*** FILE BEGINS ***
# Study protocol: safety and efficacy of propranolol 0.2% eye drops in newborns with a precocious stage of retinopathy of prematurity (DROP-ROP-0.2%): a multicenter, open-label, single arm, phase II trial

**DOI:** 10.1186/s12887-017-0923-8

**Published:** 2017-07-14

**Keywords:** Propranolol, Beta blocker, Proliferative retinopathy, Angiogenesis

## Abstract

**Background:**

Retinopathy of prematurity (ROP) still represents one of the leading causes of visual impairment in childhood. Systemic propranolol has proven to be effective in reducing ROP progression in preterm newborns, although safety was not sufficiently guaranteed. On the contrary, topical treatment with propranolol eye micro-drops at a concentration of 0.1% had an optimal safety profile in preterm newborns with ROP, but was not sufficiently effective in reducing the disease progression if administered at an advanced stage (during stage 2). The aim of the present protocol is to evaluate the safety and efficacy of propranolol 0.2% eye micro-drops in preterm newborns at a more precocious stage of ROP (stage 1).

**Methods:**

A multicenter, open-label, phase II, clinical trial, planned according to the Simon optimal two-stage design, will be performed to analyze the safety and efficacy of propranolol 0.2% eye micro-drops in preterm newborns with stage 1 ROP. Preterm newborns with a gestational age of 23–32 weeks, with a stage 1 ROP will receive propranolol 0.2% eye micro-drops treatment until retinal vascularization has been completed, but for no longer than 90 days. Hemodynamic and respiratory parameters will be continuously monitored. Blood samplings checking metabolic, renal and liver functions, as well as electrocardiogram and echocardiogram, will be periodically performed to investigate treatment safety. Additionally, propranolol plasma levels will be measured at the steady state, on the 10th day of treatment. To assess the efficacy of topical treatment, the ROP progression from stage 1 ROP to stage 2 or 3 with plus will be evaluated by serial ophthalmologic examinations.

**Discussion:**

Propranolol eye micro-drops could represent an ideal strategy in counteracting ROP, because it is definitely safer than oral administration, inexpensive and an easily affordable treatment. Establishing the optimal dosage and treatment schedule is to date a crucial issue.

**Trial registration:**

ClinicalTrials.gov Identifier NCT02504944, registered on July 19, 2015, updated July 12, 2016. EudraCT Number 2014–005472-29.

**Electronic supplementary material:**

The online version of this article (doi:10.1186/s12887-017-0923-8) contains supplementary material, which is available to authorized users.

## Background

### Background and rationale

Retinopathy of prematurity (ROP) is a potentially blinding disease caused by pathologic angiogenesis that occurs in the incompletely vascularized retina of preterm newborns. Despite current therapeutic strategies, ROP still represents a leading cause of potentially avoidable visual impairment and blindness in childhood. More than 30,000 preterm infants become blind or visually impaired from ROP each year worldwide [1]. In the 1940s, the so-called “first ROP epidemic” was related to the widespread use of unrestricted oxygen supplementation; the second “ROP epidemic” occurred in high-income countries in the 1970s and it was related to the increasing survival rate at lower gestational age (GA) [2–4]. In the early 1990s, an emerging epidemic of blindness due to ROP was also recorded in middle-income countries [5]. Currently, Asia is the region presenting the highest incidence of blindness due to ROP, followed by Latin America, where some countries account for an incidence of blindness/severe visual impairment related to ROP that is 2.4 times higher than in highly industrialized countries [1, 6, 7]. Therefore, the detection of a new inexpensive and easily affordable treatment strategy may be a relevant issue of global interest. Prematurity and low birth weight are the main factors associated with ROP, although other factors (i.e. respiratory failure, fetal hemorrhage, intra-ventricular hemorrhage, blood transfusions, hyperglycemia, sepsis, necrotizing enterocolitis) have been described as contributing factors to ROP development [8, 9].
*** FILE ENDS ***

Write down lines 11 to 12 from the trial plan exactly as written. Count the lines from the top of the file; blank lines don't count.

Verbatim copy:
Propranolol eye micro-drops could represent an ideal strategy in counteracting ROP, because it is definitely safer than oral administration, inexpensive and an easily affordable treatment. Establishing the optimal dosage and treatment schedule is to date a crucial issue.

**Trial registration:**